In between then and the procedure, we told our immediate family which ballooned into most of our family and some friends. It was harder for me than it was joyous. Everyone was happy but I was still very much afraid. People wanting to spread the good news made me feel like they weren’t respecting my privacy. Everyone asked how I felt physically, but very few people thought to ask how I felt mentally. It felt like no one understood the weight of the situation. I honestly hated telling people and I still feel guilty for that. I said many times that I wish there was a 9 month retreat for pregnant women to come to term in peace and quiet and sunshine.
Try looking up “why I got an amniocentesis” to find encouraging happy stories of women who chose this path and were happy with their decision. Guess what you’ll find? Thousands of strong opinions, articles, and blog posts completely blowing the risk of the procedure out of proportion. As my doctor put it, the risk of miscarrying after an amniocentesis is about 1% - but there’s no way to factor out things like women who would have miscarried because of other reasons anyway or inexperienced doctors or residents performing the procedure. In my doctor’s office alone, there were two nurses, an OB, and a doctor’s wife who got amnios with at least one of their pregnancies. That’s more than half the people I even come in contact with at that office. The doctor’s wife actually got a simultaneous double amnio because she was due with twins. And those are just the people who told me about it. It gave me major solace that all of these medical professionals weighed the risk vs reward the same way I had, even if the internet (and many people in person) told me differently.
It was actually astonishing the amount of people who said “well I just would never take the risk”, as if I was making an ill-informed or irresponsible decision. As if having to make the decision wasn’t hard enough. So by the way, if you’re reading this and know someone who is going through something similar - be extra gentle with them. If you care about them, support their decisions. Even if you disagree. I honestly wish we hadn’t told anyone until after we received the results. There were very few people who helped instead of hurt. And it was not for lack of trying, I knew our close friends and family were trying to be there for me. But they were also overjoyed and it was extremely difficult to not be able to truly share that joy with them. I tried, but I just couldn’t find it.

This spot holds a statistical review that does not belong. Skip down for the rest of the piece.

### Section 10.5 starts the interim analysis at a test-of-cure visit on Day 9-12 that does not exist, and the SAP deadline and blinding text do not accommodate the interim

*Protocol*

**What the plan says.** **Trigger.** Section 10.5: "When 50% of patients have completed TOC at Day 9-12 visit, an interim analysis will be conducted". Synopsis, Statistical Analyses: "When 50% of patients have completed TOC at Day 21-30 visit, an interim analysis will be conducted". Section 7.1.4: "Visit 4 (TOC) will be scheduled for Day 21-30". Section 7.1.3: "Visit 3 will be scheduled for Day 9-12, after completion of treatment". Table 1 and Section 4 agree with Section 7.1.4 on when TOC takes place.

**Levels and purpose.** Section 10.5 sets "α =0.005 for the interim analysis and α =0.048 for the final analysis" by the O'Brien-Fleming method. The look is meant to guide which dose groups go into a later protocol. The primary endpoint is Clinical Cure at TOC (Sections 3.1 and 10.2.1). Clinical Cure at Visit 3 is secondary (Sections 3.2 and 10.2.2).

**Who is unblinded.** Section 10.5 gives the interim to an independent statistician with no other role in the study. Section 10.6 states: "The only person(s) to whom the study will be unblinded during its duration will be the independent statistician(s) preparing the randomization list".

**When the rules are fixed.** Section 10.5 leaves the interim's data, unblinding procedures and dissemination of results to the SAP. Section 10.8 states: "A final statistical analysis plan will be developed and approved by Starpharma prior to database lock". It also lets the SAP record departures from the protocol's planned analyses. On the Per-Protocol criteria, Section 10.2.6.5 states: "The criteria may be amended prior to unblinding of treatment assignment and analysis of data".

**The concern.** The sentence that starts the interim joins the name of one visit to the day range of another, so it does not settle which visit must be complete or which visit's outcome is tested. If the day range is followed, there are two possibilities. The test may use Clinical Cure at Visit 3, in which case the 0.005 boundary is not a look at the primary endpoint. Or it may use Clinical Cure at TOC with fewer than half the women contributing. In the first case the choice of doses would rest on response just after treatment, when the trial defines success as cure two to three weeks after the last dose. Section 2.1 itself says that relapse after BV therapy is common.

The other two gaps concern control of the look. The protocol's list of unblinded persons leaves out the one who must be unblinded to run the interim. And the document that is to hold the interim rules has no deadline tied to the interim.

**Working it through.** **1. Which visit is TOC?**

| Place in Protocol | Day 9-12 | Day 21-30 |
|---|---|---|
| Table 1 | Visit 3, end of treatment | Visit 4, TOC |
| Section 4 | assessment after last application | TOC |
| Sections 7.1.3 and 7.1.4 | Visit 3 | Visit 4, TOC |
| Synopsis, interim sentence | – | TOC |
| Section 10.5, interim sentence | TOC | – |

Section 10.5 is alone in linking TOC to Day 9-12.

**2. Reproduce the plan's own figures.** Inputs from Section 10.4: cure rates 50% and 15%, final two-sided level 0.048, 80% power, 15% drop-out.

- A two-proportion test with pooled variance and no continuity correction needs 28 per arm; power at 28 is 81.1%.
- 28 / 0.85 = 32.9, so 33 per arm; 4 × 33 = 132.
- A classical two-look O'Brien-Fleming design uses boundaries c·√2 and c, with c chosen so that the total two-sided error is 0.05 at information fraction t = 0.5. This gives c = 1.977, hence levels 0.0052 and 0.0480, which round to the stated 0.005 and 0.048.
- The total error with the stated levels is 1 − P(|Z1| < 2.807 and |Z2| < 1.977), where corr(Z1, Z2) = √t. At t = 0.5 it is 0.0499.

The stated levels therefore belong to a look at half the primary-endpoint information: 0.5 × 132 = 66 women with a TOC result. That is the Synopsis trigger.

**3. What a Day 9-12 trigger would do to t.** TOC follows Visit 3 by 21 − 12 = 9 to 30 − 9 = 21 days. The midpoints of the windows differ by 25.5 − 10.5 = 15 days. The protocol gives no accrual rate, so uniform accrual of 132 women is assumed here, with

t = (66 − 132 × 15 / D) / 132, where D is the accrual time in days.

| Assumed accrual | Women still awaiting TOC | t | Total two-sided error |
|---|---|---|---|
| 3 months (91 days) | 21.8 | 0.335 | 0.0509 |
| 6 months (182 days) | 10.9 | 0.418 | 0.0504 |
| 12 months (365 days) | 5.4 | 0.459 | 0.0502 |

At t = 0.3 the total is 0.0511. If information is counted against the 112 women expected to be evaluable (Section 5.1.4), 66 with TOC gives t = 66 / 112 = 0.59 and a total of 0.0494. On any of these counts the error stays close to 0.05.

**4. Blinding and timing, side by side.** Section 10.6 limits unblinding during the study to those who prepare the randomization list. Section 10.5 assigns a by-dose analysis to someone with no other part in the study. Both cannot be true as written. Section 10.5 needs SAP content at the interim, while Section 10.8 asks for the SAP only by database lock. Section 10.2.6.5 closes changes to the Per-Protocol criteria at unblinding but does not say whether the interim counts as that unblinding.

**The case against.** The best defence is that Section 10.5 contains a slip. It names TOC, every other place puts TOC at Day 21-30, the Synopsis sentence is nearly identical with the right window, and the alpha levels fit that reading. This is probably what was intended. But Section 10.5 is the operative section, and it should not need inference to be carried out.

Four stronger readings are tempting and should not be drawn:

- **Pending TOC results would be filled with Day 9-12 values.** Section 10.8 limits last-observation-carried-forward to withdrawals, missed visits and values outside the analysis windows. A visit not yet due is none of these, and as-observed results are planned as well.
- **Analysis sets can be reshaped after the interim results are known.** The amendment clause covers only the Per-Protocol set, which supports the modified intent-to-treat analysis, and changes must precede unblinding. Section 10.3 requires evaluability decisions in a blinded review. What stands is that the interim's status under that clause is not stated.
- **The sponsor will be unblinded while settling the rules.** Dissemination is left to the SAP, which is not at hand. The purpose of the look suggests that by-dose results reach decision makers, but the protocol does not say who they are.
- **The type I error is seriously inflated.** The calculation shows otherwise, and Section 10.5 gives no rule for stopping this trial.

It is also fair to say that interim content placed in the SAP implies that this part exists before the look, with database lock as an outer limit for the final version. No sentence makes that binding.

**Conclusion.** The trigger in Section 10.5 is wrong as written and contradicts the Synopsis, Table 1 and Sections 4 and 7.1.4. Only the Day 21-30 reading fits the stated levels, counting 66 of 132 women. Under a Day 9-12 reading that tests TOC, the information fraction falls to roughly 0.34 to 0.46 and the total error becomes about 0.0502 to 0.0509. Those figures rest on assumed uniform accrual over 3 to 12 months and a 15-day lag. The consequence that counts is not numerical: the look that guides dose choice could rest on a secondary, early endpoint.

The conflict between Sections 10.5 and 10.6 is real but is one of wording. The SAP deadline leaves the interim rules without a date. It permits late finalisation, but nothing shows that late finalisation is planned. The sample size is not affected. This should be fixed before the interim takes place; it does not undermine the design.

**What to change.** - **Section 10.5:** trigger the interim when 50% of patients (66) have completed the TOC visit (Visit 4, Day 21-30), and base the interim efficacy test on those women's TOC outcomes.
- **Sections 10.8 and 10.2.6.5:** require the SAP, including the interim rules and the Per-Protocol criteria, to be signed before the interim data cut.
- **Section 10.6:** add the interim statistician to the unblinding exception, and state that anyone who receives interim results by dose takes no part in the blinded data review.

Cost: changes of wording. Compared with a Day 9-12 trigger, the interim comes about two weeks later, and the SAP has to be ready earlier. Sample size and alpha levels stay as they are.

The procedure went perfectly fine. There’s an ultrasound tech watching your little one the whole time. They insert a fairly large needle into your womb to pull out a few vials of amniotic fluid. It feels exactly how it sounds like it would feel. Not incredibly painful, but very uncomfortable and literally draining. Unbeknownst to me I also needed an additional injection because of my negative blood type. I was so tense when it was over I told the nurse I needed a breather before she put another needle in me. I was alone and I’m not going to sugar coat it, I had an anxiety attack. Mike couldn’t be there but I pretended he was. I pictured him cupping my face in his hands and telling me to breathe, the way he has in the past when I’ve had attacks. I was nervous about the needle and the procedure but the emotional intensity was what actually kicked my ass. Knowing definitively whether my baby was healthy or not was actually within reach and that was more scary than it was comforting.
A few days before Christmas I stood and cried in the middle of the market on Arthur Avenue when I got the news that our little bean beat the odds and was completely, totally perfect; no abnormalities. I hugged my brother who said “also, there’s a Jonas Brother behind you”. Which was true - shoutout to Kevin. I called Mike who wanted to know the sex… well I’d forgotten to ask that. I was preoccupied. When I saw him later that night it turns out that he’d known for weeks that it was a boy. He knew I didn’t want to know until we got good & healthy news. He had glanced at my file during my last ultrasound appointment… he said it was an “accident”.
So it’s true and real now. It’s onto planning showers and designing a nursery. To cooing over little baby hats and picking a crib. I’m sharing in the excitement with those around me that we are starting a family. It’s not the 2019 we pictured at this time last year. But when you make plans, God laughs.
If you are struggling with infertility, pregnancy complications, or anything similar - I see you. Whatever you are feeling - or not feeling - is okay.